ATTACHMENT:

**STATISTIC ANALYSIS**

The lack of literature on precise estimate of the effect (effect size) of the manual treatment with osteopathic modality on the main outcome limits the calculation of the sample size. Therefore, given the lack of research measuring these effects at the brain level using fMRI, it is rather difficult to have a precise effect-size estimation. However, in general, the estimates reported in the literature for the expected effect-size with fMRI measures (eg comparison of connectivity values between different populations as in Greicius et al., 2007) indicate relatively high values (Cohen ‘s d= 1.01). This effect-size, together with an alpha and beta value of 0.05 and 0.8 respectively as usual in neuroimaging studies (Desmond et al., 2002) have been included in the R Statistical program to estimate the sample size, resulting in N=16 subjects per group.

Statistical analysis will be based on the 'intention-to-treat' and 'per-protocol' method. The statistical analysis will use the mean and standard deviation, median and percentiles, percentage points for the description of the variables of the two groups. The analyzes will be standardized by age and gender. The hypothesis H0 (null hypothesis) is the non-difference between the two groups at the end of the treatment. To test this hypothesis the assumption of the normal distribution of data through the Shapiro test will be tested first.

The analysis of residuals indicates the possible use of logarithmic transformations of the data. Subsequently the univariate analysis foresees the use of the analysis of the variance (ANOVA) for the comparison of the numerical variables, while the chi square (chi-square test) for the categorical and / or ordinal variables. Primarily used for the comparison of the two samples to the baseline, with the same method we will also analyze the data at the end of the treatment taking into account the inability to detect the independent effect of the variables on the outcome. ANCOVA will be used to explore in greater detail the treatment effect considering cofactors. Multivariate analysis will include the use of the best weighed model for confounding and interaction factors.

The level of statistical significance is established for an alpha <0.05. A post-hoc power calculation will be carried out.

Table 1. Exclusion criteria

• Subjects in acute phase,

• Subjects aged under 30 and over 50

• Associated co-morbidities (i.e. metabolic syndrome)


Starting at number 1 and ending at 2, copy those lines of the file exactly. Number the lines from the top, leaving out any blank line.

**STATISTIC ANALYSIS**

The lack of literature on precise estimate of the effect (effect size) of the manual treatment with osteopathic modality on the main outcome limits the calculation of the sample size. Therefore, given the lack of research measuring these effects at the brain level using fMRI, it is rather difficult to have a precise effect-size estimation. However, in general, the estimates reported in the literature for the expected effect-size with fMRI measures (eg comparison of connectivity values between different populations as in Greicius et al., 2007) indicate relatively high values (Cohen ‘s d= 1.01). This effect-size, together with an alpha and beta value of 0.05 and 0.8 respectively as usual in neuroimaging studies (Desmond et al., 2002) have been included in the R Statistical program to estimate the sample size, resulting in N=16 subjects per group.